Tries India's failed bonds & monetisation as bank-deposit gold buying falls...
The GOVERNMENT of Turkey – formerly the 4th largest gold-buying nation – is targeting the country's huge private holdings with two new investment schemes aimed at releasing the value of this 'under the pillow' gold into the financial system.
Bordering the European Union on one side and civil-war torn Syria on the other, Turkey in
2011 launched a bank deposit gold
scheme, aimed at adding some of the country's
estimated 3,500 tonnes
of privately-held coins and jewelry to its official central-bank reserves as the Lira fell hard on the foreign currency market.
schemes already tried in India
– the world No.2 annual buyer and No.1 private holder – Ankara this week
for 'gold bonds' to deflect investment cash away from physical bullion, plus 'gold lease certificates' offering a rate of interest to gold owners who put their metal on deposit instead.
these important steps
to ensure the foundations of the financial system," said Deputy Prime Minister Mehmet Şimşek, "our citizens will be able to provide additional returns from their idle gold under the pillow.
"Savings will increase, and the economy will gain momentum."
Şimşek estimates Turkey's household gold stockpiles
total at least 2,200 tonnes
, worth some $100 billion – equal to 13% of the country's entire economic output in 2016, or around one-third of its current
M3 money supply
of all coins and notes in circulation, bank savings and current accounts, plus certificates of deposit.
At its peak in summer 2013, Turkey's existing gold-deposit policy saw 260 tonnes of gold held for commercial-bank customers on one leading consultancy's estimate, taking the CBRT's official reserves to
a then-record 480 tonnes
But "the bulk of this [investment] was made through cash payments," specialist analysts
went on late last year, "rather than from gold collected from the public" – meaning that no so-called 'pillow gold' was actually monetised, with the scheme simply attracting new demand from household cash savings for gold-related investment.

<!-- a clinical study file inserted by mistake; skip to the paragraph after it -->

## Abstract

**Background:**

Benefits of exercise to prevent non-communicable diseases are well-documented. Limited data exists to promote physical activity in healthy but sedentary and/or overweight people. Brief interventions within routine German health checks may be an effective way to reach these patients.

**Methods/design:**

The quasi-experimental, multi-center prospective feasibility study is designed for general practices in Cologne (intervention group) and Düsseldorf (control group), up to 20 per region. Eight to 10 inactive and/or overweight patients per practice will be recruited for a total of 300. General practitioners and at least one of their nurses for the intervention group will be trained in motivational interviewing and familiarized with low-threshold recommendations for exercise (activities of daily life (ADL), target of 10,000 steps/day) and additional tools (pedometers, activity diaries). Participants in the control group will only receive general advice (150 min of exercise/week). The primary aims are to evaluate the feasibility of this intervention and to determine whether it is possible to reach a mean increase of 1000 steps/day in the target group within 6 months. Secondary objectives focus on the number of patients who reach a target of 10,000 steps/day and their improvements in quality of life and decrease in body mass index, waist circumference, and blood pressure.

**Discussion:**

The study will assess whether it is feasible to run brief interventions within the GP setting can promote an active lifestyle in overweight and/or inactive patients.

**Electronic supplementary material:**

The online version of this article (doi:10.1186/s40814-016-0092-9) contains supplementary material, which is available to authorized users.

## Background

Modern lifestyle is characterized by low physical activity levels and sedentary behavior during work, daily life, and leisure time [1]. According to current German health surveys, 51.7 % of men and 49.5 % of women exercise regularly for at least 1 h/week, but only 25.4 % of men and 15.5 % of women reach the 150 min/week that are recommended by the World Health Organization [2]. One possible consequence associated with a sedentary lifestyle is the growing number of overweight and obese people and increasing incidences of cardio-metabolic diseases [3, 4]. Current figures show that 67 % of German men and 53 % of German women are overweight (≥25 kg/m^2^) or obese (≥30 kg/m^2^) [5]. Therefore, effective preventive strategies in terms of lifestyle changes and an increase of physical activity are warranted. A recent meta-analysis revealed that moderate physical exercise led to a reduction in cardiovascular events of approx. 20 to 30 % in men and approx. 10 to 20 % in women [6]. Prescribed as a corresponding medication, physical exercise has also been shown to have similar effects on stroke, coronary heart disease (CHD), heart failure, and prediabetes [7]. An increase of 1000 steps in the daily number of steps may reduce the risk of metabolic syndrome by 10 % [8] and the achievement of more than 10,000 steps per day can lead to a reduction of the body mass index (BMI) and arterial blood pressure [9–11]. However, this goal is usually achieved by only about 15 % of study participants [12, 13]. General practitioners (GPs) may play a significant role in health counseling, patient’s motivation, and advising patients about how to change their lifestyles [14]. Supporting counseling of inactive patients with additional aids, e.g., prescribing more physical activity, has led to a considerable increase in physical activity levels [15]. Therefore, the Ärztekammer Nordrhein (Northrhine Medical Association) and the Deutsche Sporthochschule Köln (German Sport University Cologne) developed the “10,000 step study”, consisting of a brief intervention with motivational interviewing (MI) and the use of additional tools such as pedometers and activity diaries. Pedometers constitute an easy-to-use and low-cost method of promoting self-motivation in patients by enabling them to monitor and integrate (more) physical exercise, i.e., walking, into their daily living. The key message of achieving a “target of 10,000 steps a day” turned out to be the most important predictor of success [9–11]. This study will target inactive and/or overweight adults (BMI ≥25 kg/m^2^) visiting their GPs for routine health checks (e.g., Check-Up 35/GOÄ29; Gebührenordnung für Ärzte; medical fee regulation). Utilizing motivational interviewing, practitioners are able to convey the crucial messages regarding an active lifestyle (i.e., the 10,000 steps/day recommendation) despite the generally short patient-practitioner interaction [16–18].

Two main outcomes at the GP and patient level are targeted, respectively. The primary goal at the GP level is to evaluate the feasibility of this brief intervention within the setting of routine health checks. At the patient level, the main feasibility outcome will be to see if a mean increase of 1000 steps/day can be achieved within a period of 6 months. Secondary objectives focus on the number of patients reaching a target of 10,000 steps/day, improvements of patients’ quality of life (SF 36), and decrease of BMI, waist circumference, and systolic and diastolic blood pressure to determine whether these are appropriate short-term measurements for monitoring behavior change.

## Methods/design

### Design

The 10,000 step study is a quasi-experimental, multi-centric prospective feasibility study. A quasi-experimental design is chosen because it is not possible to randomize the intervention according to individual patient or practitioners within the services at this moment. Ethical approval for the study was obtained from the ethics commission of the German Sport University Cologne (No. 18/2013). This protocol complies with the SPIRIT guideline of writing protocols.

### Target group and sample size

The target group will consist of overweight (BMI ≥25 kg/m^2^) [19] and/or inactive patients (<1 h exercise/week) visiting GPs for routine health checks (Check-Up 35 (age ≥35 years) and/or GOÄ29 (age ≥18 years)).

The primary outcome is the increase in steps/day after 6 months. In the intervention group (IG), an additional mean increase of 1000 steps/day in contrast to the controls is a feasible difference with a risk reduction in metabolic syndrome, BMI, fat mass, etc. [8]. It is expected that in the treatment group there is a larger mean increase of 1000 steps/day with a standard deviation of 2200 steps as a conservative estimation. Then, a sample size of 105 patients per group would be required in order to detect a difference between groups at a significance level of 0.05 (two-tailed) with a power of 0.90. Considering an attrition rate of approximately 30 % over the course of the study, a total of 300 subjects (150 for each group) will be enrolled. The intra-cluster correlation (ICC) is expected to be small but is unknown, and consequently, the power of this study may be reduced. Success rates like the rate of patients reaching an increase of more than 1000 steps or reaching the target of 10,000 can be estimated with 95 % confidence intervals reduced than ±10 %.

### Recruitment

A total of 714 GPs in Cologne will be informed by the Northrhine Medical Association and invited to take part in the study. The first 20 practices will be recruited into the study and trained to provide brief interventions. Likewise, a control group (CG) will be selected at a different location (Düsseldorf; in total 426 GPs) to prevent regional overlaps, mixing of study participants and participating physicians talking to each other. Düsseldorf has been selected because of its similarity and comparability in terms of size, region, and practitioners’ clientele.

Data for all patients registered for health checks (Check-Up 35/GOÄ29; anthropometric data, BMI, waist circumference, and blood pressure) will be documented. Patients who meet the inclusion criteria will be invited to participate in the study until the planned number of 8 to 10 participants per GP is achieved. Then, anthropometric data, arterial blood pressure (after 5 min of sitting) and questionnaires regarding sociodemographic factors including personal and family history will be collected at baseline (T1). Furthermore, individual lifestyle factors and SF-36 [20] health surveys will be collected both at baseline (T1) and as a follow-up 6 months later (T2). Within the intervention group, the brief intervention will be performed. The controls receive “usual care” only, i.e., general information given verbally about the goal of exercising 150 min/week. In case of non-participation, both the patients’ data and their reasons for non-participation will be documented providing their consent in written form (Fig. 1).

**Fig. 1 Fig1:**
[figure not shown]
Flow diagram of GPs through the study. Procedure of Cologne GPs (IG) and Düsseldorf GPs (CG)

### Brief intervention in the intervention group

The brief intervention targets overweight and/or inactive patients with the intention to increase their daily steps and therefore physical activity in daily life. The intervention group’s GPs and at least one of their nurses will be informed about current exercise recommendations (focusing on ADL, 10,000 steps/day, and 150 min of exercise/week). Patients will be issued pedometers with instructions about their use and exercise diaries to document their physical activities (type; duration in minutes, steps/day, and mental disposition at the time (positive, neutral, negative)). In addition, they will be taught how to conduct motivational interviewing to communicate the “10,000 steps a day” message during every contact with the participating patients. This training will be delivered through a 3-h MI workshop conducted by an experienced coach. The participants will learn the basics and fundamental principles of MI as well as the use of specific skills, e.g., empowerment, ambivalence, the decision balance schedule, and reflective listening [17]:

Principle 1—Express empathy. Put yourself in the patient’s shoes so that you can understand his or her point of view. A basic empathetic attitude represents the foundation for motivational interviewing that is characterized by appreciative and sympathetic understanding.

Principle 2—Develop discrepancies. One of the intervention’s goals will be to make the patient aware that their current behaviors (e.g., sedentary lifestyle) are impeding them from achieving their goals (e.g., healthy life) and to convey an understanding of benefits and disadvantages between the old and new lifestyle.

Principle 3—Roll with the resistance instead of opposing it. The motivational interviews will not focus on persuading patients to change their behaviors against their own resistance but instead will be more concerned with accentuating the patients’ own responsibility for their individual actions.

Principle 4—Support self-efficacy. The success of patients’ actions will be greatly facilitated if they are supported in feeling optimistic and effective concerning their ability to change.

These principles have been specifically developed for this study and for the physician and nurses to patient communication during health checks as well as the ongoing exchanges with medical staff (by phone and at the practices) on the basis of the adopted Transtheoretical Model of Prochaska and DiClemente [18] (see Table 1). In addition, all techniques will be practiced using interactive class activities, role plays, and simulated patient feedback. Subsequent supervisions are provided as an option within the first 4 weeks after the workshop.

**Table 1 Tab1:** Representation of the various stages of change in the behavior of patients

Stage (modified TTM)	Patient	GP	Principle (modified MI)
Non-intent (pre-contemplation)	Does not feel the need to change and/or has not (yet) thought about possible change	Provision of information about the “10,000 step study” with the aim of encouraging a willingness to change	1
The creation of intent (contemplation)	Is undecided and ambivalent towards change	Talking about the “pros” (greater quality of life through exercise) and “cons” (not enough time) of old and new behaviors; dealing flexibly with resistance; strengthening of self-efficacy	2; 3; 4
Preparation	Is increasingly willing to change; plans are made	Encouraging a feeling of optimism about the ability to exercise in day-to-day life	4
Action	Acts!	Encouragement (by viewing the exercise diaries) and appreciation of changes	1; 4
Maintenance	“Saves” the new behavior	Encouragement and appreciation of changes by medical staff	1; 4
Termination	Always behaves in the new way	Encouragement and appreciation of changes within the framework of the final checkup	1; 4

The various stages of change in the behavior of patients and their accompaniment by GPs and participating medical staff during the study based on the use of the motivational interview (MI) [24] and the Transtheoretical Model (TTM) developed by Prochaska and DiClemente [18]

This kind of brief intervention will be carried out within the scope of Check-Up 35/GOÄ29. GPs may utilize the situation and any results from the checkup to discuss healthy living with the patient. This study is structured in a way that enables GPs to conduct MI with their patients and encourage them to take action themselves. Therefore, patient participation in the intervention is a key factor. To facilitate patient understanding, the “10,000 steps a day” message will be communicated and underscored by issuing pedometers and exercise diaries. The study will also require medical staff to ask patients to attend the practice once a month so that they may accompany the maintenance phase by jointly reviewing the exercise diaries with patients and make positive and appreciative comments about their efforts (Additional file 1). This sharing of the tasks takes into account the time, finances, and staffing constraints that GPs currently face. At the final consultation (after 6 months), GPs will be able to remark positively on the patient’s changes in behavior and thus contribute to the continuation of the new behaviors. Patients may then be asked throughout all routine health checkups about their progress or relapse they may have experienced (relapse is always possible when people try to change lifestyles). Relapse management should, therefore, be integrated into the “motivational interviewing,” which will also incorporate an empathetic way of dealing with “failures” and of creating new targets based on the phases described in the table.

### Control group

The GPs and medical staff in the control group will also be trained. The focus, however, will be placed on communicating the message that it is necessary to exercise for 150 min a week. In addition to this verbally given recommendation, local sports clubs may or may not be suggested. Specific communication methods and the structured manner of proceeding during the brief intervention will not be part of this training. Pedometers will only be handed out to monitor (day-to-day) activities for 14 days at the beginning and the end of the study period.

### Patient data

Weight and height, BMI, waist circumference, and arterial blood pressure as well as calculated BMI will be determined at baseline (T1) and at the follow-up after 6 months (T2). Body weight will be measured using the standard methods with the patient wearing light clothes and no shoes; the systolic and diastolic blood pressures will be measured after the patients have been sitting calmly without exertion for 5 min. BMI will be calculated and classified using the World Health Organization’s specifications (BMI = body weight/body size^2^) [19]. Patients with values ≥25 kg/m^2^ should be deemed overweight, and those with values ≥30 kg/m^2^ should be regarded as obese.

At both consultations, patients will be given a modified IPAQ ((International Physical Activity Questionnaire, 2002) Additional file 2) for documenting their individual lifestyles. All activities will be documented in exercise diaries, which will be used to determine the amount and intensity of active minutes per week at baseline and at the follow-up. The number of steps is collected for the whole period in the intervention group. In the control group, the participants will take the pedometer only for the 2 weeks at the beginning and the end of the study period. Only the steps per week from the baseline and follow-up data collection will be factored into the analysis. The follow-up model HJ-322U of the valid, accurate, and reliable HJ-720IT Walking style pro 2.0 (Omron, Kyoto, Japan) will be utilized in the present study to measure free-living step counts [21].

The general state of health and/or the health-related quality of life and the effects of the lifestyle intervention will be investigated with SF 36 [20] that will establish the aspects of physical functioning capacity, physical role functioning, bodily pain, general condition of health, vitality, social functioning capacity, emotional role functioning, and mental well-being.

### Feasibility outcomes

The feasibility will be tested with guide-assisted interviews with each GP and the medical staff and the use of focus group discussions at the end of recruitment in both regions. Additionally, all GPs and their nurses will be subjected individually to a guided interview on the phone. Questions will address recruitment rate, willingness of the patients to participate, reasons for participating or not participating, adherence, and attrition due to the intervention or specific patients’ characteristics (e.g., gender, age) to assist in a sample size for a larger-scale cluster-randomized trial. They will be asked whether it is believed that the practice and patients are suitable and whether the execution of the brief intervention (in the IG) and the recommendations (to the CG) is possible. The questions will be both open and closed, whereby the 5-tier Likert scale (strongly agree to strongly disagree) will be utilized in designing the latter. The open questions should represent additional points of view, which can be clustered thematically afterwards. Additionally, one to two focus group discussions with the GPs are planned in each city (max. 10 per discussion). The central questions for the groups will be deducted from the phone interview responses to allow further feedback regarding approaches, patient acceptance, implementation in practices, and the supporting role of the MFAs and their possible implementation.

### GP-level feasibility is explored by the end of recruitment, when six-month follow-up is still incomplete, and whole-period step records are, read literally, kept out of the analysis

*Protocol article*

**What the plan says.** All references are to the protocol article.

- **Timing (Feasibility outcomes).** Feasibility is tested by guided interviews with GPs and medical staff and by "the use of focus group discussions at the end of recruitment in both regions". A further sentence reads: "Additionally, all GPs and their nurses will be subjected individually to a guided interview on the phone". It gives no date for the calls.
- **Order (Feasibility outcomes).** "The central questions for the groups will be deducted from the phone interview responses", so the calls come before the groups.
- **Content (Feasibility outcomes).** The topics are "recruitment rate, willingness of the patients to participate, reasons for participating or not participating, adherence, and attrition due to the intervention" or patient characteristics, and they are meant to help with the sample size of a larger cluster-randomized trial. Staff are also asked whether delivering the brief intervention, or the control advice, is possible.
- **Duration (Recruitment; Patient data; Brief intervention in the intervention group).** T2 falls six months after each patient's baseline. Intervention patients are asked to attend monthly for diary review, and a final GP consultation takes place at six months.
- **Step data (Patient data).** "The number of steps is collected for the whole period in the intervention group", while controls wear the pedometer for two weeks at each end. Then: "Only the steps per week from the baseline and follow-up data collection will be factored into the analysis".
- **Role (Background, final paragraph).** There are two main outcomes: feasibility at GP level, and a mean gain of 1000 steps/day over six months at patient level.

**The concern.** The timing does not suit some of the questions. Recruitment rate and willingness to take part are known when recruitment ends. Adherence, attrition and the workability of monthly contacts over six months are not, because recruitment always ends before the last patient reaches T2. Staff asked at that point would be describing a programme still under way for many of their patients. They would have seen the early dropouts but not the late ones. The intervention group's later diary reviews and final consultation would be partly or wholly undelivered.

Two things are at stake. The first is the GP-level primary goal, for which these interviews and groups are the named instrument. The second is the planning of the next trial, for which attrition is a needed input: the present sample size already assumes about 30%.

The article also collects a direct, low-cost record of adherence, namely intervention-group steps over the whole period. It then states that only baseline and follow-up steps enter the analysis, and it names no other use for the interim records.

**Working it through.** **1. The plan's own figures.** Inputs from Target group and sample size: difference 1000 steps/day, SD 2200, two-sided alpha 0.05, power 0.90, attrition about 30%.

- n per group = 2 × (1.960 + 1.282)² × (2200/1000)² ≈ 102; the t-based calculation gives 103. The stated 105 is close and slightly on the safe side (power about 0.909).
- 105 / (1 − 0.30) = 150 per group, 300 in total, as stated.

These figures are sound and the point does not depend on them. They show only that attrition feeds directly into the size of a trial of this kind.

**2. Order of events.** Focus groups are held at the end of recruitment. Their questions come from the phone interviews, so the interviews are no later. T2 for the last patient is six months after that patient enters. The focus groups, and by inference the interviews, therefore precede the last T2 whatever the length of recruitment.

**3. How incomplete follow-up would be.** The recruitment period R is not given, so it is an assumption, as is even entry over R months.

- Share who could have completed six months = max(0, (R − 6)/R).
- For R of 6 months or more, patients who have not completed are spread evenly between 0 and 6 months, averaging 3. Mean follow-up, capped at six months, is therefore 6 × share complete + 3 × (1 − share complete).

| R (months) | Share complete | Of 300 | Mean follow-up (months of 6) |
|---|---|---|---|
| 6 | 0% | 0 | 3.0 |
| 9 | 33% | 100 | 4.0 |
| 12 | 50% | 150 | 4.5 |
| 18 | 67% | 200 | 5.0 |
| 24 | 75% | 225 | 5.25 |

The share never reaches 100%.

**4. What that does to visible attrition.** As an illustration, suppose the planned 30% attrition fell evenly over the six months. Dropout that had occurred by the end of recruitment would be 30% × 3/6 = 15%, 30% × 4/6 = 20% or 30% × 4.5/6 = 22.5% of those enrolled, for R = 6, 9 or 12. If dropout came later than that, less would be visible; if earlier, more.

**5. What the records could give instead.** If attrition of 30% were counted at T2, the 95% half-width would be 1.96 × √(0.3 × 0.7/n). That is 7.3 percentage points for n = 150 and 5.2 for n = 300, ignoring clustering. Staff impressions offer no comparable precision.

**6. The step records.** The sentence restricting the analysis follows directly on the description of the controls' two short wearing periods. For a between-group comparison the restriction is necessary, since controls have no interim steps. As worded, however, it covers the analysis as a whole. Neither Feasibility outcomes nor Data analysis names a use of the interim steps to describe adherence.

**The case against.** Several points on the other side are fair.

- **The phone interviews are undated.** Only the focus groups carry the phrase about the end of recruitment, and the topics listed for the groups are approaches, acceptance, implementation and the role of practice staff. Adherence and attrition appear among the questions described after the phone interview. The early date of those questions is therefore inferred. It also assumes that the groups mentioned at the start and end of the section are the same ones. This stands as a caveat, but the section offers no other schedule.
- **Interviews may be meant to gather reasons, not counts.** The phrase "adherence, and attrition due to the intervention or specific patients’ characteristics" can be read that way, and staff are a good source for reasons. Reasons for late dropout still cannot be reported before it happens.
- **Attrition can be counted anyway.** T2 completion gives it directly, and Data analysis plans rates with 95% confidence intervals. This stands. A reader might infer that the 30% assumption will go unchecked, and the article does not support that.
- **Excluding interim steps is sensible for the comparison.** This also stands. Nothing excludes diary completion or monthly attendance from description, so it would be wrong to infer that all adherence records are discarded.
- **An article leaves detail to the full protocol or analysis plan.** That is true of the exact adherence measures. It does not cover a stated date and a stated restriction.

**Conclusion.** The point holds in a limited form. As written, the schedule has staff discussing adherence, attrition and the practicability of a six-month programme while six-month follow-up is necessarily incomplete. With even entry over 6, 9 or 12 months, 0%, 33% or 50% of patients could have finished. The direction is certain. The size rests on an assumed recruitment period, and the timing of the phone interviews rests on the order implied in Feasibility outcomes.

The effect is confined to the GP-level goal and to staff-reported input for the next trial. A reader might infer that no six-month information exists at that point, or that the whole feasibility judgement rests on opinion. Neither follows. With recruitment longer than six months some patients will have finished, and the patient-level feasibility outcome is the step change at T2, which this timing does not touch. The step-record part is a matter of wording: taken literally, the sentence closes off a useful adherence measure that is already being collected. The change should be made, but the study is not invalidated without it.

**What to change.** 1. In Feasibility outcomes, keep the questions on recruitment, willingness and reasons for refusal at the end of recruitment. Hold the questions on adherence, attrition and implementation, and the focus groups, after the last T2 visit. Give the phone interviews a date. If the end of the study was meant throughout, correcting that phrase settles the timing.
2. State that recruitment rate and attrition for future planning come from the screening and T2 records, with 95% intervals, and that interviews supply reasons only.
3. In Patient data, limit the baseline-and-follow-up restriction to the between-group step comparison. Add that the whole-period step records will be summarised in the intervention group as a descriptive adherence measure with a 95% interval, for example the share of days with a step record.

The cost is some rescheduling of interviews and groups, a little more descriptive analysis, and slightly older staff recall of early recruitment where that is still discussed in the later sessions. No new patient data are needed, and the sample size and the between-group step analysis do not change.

"By the end of June 2016, gold collected from the public, since the scheme was first introduced, amounted to just 55-56 tonnes," the consultancy added – an estimate repeated for end-2016 by last week's new Gold Survey 2017 from competitor analysts Thomson Reuters GFMS.
Grown sharply as the gold price began falling in US Dollar terms in 2011, the CBRT's reported gold reserves have become highly volatile, shrinking by more than 30% at the start of 2017 from the 2014 peak, before recovering one-third of that drop by mid-March.
– the Gold Monetisation Scheme (GMS) launched in late 2015 – had by mid-February this year attracted just 6.4 tonnes of gold according to Arun Ram Meghwal, Minister of State for Finance,
replying last month
to a written question from the Lok Sabha, India's lower house of Parliament.
of gold now belong to India's private households, accounting for perhaps one ounce in every 8 ever mined throughout history.
The Indian government's second scheme – Sovereign Gold Bonds – has meantime drawn cash investment
equivalent to 14.1 tonnes
since it was also launched in late 2015.
Tracking the gold price in Rupee terms, the bonds also pay a rate of interest on top. Currently
set at 2.75%
, that incentive has been
blamed for the recent liquidation
of gold-backed trust funds (ETFs) listed on India's stockmarket.
The government of Narendra Modi last month slashed its 2017-18 targets for the gold schemes in half, "turning more realistic" in the words of the
Financial Express after hitting just 40% of the current fiscal year's target.
Şimşek in January
denied to CNBC
that Turkey was in the midst of a "currency crisis". The Lira has since rallied 2%, holding the gold price for Turkish consumers at February's new all-time highs of TRY 148 per gram, five times the price of a decade ago.
Turkey's household demand has shunk by 75% since 2007 according to data from specialist analysts Thomson Reuters GFMS, making it the sixth-largest gold buying nation for private consumer demand in both 2015 and 2016, behind China, India, the US, and now Thailand and Germany.
Compared to 2013's global peak – when a 25% crash in Dollar prices unleashed record jewelry and retail investment buying worldwide – 2016's total consumer demand for gold was 30% lower worldwide according to
Metals Focus' presentation
for the mining-backed World Gold Council, depressed by lst year's rally in prices, plus anti-gold policies in India and weaker economic growth in China.
After last July's failed coup attempt in Ankara, Erdoğan in late 2016 blamed foreign forces and internal rivals for driving down the Lira,
urging Turkish citizens
to hold their national currency rather than Dollars, as well as buying gold to stabilize the economy.